Veteran Minor Leaguer Redmond gets the call

ATLANTA -- A few hours after getting the word that he was finally being called up to the Majors, Todd Redmond received a call from his older brother, Troy.

"Way to trump my Father's Day gift," Troy Redmond said.

Redmond's parents are in town for the weekend, so the family got to share the moment as the pitcher joined the Braves after spending parts of eight seasons in the Minors.

"It seems unreal," Redmond said. "I've been waiting a long time for this."

The right-hander will give the Braves an extra arm in the bullpen, although he has always been a starter in the Minors.

"I'm obviously up for whatever they need," he said.

Redmond, who turned 27 on May 17, went 6-4 with Triple-A Gwinnett and threw a seven-inning shutout against Columbus in the first game of a doubleheader on Friday, allowing four hits. He had a 3.20 ERA in 13 starts, with 67 strikeouts against 19 walks in 76 innings.

Redmond, who was in his fourth season with Gwinnett, is the G-Braves' all-time leader in wins, with 34. He came to the Braves in a trade with the Pirates prior to the 2008 season and went 13-5 that year with Double-A Mississippi en route to being named the top pitcher in the Southern League.

The native of Florida took a call from Gwinnett manager Dave Brundage on his way home after Saturday's game and returned to the ballpark in suburban Atlanta to pick up his gear.

"I tried to get some sleep, but it wasn't easy," he said.

Terdoslavich getting back on track

ATLANTA -- Hailed as potentially the heir apparent to Chipper Jones at third base, Joey Terdoslavich has struggled mightily both at the plate and in the field with Triple-A Gwinnett. But a return to first base and a drop to Double-A appears to have the Braves' No. 6 prospect back on track.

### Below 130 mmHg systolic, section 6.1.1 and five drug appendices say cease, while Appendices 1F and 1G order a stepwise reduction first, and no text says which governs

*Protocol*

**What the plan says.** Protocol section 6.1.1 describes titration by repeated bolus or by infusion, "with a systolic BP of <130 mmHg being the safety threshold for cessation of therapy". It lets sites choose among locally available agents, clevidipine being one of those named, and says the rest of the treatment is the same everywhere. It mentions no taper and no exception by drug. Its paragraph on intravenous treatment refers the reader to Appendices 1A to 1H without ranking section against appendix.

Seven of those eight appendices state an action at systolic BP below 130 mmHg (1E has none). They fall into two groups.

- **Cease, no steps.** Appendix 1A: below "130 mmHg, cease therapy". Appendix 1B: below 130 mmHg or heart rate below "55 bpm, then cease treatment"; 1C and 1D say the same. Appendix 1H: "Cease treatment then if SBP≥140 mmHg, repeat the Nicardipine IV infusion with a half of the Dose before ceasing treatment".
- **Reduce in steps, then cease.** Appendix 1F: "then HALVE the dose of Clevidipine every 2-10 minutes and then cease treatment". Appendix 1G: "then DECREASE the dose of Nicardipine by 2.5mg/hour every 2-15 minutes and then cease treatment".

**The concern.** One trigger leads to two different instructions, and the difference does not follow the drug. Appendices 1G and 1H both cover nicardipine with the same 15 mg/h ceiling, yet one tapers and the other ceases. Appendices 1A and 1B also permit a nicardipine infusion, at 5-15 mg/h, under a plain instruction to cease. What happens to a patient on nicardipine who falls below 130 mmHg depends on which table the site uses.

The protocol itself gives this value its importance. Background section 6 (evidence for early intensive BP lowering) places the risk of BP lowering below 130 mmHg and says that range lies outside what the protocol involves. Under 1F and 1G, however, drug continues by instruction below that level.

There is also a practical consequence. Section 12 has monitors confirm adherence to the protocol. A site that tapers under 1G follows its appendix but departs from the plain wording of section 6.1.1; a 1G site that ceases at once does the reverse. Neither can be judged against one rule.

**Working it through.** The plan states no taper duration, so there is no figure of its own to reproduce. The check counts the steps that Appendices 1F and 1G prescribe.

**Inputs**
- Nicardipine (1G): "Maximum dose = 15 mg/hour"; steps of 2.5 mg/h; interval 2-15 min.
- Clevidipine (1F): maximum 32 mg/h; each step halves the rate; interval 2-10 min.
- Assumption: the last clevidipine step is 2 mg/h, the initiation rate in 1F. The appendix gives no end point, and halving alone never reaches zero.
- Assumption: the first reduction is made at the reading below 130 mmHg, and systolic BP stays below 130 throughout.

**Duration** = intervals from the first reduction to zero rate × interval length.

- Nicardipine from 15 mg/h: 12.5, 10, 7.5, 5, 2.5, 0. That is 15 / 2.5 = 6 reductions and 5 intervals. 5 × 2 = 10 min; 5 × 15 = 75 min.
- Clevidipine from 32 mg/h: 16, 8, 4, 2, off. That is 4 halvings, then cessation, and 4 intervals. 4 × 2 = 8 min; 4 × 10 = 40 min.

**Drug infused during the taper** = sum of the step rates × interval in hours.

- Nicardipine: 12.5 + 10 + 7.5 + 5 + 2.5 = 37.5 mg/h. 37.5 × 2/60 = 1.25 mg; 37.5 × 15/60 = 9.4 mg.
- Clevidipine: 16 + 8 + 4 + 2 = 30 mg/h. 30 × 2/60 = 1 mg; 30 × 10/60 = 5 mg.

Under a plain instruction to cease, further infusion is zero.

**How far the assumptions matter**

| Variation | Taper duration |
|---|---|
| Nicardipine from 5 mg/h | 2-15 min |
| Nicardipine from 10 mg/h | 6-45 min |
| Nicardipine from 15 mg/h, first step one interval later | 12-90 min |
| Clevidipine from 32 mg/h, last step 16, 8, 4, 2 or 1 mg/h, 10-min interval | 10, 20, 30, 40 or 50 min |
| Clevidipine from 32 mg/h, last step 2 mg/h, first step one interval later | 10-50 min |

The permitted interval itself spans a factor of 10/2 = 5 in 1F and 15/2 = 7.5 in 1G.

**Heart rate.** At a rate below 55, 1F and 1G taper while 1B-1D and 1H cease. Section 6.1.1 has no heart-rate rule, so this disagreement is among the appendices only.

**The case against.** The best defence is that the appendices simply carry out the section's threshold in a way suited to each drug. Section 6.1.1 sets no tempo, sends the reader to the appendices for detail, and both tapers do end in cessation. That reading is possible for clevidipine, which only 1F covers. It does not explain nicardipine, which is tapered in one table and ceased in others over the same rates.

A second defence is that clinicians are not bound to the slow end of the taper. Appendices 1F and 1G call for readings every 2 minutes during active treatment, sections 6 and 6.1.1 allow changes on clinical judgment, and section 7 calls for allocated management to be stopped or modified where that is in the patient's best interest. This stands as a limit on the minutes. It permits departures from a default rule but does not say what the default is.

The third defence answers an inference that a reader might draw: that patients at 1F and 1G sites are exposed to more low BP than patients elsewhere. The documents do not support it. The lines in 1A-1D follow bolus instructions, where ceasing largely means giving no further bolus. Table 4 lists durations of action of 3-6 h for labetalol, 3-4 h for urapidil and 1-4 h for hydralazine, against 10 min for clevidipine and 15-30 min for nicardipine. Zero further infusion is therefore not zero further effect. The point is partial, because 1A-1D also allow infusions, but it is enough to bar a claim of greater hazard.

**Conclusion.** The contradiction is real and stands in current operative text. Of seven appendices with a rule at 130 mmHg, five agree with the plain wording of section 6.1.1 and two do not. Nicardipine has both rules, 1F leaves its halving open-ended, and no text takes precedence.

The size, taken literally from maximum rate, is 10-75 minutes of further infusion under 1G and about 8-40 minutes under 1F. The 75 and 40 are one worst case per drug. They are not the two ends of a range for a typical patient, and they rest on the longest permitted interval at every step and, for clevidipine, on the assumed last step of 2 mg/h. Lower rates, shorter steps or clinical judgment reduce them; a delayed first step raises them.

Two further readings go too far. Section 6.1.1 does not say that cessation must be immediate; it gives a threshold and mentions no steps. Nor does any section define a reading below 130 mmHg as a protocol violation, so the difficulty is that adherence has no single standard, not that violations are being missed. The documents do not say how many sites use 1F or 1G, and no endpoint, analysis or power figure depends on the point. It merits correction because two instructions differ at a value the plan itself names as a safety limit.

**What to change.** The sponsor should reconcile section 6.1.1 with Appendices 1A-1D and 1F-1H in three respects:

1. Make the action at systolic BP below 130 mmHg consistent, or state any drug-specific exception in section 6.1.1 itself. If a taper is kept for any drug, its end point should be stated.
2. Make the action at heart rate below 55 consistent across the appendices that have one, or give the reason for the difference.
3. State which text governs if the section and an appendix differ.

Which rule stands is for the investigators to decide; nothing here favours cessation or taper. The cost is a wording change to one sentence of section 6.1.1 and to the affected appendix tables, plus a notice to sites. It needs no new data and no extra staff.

Terdoslavich hit .300 in his first 11 games with Mississippi, with five doubles, a homer and 11 RBIs in 40 at-bats. Those numbers are in sharp contrast to those he recorded at Gwinnett -- .180 with four doubles and four homers in 53 games.

Where the sixth-round pick in 2010 Draft will end up defensively, though, remains in question. He committed a staggering 22 errors at third base with Gwinnett and has three errors at first base with Mississippi.

For now the Braves are simply concentrating on getting the switch-hitter going again at the plate after he struggled trying to make the jump from Class A Advanced Lynchburg to Triple-A to start the season.

Although that is a difficult leap, the Braves thought Terdoslavich could make it after setting a Carolina League record with 52 doubles last year and then shining in the Arizona Fall League. The 23-year-old also held his own with the Braves in Spring Training, batting .240 with three doubles and three RBIs in 24 at-bats.

But the combination of moving to third base after playing first base and in left field last season and facing more experienced pitchers sent him into a downward spiral that he could not escape at Gwinnett.

Worth noting

• Martin Prado started at first base on Sunday for the second time in the Orioles series as Freddie Freeman remained sidelined with an injured finger.

"We tried a different treatment, and hopefully [Freeman will] be ready by Tuesday," manager Fredi Gonzalez said.

Freeman has been out of the lineup since last Tuesday, missing five games. He has just four hits in his past 18 at-bats.

• In a pregame Father's Day ceremony, closer Craig Kimbrel presented his dad, Mike, with a new Harley-Davidson. The Kimbrel family made the trip from Huntsville, Ala., for the occasion. On the field for the event were Kimbrel's brothers, Alan and Matt, and grandfather Mel.

• Mississippi outfielder Todd Cunningham, ranked as the Braves' No. 14 prospect, extended his hitting streak to 15 games on Saturday night and leads the Southern League with a .325 average. The second-round pick in the 2011 Draft was batting .361 in June after hitting .337 in May. He was voted a starter for the Southern League All-Star Game, to be played on Tuesday night at Tennessee.

Guy Curtright is a contributor to MLB.com. This story was not subject to the approval of Major League Baseball or its clubs.